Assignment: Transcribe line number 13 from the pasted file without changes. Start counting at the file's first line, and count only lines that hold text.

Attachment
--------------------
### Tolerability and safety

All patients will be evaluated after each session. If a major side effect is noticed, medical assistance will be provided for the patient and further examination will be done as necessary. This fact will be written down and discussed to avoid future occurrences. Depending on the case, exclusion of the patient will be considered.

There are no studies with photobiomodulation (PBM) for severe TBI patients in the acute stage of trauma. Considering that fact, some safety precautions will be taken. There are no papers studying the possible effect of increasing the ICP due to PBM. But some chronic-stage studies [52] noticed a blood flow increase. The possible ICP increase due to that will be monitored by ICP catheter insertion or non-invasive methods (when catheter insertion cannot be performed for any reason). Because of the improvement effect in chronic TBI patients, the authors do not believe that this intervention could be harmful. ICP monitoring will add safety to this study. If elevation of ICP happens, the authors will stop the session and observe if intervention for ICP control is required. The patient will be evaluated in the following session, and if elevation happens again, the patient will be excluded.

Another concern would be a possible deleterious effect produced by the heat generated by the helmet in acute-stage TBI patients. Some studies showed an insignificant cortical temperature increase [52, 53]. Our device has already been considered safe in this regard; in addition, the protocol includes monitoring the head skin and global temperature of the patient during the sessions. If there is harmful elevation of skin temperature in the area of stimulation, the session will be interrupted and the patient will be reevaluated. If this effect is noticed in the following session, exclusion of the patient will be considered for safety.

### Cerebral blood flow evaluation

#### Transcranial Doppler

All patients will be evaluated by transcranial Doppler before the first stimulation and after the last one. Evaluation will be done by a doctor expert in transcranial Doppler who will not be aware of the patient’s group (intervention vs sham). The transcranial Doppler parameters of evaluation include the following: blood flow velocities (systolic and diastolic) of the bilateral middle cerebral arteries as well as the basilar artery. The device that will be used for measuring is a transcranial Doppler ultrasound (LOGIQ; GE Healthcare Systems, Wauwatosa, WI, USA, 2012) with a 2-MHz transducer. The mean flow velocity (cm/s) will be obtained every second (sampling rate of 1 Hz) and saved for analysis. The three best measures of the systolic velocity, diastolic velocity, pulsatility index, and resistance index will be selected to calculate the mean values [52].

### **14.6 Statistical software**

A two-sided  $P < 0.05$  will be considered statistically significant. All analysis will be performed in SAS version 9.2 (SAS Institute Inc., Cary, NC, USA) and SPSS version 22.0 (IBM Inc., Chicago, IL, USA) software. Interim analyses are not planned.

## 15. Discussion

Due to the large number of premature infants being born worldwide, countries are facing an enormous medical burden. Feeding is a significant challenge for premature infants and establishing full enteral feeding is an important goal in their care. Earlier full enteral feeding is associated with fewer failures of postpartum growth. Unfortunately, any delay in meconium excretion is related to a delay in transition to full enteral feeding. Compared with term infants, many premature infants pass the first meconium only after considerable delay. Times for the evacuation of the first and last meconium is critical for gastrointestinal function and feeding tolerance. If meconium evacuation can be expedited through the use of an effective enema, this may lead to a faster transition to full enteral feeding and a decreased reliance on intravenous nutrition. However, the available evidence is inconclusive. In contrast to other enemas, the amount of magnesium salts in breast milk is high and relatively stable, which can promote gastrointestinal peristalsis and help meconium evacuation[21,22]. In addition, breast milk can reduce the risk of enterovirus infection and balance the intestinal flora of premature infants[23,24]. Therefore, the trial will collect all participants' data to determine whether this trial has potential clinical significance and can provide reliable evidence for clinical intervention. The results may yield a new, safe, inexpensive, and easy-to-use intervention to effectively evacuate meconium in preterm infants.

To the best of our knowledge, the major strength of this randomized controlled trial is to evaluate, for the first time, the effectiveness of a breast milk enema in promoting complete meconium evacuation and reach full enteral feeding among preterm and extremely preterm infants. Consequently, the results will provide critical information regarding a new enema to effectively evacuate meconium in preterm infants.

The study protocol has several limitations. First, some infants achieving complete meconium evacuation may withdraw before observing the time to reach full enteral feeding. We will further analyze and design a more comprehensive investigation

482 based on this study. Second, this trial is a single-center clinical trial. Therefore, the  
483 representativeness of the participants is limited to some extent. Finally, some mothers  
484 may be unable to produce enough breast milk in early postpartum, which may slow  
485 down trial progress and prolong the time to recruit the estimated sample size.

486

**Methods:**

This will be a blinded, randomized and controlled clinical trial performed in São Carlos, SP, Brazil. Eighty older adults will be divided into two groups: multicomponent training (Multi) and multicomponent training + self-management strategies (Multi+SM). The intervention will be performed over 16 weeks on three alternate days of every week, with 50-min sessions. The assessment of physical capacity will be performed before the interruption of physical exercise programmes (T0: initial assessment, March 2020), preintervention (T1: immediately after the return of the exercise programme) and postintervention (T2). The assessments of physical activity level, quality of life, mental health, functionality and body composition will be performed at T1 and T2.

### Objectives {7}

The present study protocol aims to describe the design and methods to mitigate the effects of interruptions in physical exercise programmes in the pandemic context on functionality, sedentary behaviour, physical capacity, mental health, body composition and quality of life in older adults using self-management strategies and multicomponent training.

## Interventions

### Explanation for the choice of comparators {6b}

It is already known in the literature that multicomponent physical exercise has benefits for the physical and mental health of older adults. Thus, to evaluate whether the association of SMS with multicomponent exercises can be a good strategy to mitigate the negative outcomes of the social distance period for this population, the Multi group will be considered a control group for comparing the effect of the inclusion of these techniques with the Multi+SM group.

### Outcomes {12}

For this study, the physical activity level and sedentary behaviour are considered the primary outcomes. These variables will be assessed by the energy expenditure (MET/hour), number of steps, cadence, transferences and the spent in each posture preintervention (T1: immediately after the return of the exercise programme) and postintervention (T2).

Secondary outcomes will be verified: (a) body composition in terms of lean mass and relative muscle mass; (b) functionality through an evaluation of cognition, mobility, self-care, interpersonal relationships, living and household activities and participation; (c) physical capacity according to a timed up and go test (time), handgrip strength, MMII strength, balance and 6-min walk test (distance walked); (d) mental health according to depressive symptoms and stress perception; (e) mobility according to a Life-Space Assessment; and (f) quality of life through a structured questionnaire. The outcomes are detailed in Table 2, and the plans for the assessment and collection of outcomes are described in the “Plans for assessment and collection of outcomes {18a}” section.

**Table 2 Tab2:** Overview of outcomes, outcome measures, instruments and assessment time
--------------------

The study protocol has several limitations. First, some infants achieving complete meconium evacuation may withdraw before observing the time to reach full enteral feeding. We will further analyze and design a more comprehensive investigation